By Madeleine Lee
Art courtesy of St. Mary's Upper School Play Program
The drama department has turned to a new, unique way of doing theater for this spring’s straight play.
Instead of a traditional play, the actors are performing two short stories by Ray Bradbury, “The Veldt” and “All Summer in a Day.”
Mrs. Madden said she was motivated to make this somewhat unorthodox decision because, she “knew [she] was losing lots of upper school girls to the MUS play.” She said she “needed a good way to develop a sense of ensemble.”
Ms. Madden is one of the founders of the theater company, Voices of the South which often adapts short stories for the stage.
“It’s all about ensemble and working with a group of people to create images that tell a story.”
Madden also explained that there are girls in the play, especially seniors, who wouldn’t normally participate in musicals, but they are interested in the performing-arts element of theater.
“I think this style appeals to people who would not normally come into theater. It’s a different type of experience,” she said.
McKinley Gilmore (11), who is part of the cast for “All Summer in a Day,” explained that there are no sets or props.
“It’s more conceptual,” she said, “in my show we use only buckets, and the audience can tell by the way we’re interacting with the buckets whether we’re sleeping, in the classroom, or anywhere else.”
The performances involve a variety of movements and imagery, without requiring intricate sets, costumes or props to inform the audience of what is occurring.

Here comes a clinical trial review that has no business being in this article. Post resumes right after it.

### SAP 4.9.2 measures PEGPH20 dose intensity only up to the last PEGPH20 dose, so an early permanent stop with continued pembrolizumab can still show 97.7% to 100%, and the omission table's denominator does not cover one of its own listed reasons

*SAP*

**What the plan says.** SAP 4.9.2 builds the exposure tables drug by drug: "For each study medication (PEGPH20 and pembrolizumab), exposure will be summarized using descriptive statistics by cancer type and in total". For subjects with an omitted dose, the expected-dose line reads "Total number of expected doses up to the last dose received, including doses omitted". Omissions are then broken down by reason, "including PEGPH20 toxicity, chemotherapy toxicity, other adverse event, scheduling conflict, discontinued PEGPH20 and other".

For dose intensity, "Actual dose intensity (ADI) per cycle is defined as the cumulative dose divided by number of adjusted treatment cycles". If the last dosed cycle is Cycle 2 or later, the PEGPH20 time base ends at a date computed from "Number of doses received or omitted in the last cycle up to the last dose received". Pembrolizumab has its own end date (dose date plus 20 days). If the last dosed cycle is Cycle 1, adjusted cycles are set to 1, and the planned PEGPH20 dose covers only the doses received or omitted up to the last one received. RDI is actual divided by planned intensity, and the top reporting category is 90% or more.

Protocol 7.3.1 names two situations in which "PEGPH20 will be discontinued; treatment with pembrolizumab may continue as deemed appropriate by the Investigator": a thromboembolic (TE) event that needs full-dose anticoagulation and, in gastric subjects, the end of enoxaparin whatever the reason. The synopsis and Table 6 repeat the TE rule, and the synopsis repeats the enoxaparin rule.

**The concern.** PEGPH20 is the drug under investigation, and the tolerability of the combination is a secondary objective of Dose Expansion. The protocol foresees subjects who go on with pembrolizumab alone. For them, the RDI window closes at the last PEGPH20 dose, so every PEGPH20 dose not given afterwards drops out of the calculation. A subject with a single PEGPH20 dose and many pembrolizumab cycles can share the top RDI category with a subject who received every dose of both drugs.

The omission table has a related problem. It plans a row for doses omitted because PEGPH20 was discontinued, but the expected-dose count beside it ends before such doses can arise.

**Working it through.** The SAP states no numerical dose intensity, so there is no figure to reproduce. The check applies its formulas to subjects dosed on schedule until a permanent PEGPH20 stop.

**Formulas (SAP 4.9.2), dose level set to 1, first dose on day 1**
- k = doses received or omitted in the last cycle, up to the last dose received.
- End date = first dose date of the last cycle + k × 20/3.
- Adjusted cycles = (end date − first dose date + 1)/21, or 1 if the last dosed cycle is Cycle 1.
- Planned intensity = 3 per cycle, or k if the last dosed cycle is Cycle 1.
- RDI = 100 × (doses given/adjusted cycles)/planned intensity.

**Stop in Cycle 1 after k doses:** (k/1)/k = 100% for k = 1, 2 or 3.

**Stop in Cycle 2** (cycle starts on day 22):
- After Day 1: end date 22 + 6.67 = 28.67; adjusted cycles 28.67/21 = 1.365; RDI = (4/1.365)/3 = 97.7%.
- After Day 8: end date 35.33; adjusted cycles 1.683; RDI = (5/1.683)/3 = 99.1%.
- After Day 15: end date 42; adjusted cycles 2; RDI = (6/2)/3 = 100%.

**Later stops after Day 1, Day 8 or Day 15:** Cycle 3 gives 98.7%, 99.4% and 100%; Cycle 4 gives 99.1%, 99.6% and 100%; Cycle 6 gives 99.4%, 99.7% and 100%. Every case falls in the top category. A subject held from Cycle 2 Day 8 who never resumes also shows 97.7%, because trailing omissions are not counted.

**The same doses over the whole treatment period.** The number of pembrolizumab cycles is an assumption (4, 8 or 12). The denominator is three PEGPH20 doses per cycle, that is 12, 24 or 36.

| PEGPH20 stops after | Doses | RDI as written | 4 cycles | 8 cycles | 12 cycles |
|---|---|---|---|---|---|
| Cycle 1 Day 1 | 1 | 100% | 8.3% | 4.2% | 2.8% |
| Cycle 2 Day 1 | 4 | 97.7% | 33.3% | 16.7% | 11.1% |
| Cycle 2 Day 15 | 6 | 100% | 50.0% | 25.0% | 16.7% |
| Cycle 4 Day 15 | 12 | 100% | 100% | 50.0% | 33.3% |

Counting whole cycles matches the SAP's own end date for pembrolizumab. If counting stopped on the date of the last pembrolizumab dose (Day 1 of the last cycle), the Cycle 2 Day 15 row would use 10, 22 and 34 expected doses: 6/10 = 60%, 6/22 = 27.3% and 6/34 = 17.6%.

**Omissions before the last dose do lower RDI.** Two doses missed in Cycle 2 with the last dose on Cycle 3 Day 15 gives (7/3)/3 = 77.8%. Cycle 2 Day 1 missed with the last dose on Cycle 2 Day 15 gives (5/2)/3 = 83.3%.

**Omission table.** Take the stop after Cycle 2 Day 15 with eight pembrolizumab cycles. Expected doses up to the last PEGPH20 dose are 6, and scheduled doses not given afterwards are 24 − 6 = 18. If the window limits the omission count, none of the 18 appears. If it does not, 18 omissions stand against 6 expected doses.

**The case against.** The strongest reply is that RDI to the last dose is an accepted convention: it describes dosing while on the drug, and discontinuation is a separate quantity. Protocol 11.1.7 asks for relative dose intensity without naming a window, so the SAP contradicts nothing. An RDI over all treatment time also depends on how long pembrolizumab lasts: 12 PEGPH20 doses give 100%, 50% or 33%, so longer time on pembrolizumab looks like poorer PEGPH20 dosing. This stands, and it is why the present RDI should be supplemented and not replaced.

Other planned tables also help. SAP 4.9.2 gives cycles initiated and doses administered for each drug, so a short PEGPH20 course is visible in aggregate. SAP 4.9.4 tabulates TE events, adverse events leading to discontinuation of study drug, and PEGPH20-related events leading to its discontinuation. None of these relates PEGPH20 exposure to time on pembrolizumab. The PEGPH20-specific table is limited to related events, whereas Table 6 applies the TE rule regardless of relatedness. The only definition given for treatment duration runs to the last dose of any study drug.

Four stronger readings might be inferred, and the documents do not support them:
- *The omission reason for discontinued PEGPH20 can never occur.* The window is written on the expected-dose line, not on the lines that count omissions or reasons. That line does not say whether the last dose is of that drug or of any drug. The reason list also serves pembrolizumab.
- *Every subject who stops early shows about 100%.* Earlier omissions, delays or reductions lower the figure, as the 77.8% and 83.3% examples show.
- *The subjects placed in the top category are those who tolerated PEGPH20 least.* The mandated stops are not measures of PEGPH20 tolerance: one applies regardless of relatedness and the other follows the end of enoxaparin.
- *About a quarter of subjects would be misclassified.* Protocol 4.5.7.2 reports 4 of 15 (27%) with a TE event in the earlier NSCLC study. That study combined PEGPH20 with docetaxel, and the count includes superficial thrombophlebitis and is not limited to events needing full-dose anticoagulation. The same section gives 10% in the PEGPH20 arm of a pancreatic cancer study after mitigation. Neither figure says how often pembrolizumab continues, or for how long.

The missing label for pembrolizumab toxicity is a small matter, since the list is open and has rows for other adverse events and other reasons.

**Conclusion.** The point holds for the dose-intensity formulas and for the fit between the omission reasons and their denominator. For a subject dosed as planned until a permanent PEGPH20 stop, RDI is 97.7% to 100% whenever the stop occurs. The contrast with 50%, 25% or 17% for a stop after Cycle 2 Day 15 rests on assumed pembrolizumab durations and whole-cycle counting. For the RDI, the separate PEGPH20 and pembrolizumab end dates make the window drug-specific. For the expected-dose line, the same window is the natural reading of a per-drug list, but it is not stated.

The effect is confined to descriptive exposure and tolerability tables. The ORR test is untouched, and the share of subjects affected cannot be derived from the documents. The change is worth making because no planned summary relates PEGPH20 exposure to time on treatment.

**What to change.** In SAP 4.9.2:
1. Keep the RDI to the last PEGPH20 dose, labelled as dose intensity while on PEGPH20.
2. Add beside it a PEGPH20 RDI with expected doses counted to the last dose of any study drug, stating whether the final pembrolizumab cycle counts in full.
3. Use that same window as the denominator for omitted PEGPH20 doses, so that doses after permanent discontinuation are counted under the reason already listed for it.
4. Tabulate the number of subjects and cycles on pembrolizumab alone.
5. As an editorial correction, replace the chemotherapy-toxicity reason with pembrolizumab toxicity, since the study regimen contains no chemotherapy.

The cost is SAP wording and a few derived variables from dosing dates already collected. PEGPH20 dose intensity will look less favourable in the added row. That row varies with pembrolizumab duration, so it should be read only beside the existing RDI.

The production is also different in that Madden is working alongside a guest director, Alice Berry. The two have run Voices of the South together for 24 years.
“She has the sensibility to get to the essence of a story through picture. I love watching her work, but I compliment her because I keep things moving,” Madden said.
Berry was, in fact, the one who suggested the idea of Ray Bradbury because she had previously organized his stories into performances with large groups of actors.
Instead of a set ticket price, the show will be “pay what you can.” This is feasible because the drama department turned a large profit from last fall’s musical “The Addams Family,” and there was little money spent on things like costumes, props or musicians. The “pay what you can” policy allows people to make a donation to the drama department if they feel so inclined, but they are not required to do so.
“It’s a different way of seeing theater. We get caught up in what the set and costumes look like, when really the imagination comes from the actors themselves. This style also encourages the audience to use their imagination, and it may encourage them to read more Ray Bradbury,” Madden said.
The play opens on Feb. 21 and runs through Feb. 23.
For & By Students
Our website videos were made in partnership with St. Mary's video-making publication, Bella Vista.
Click on the author or artist's name to view more of her work!
HAVE AN ARTICLE IN MIND?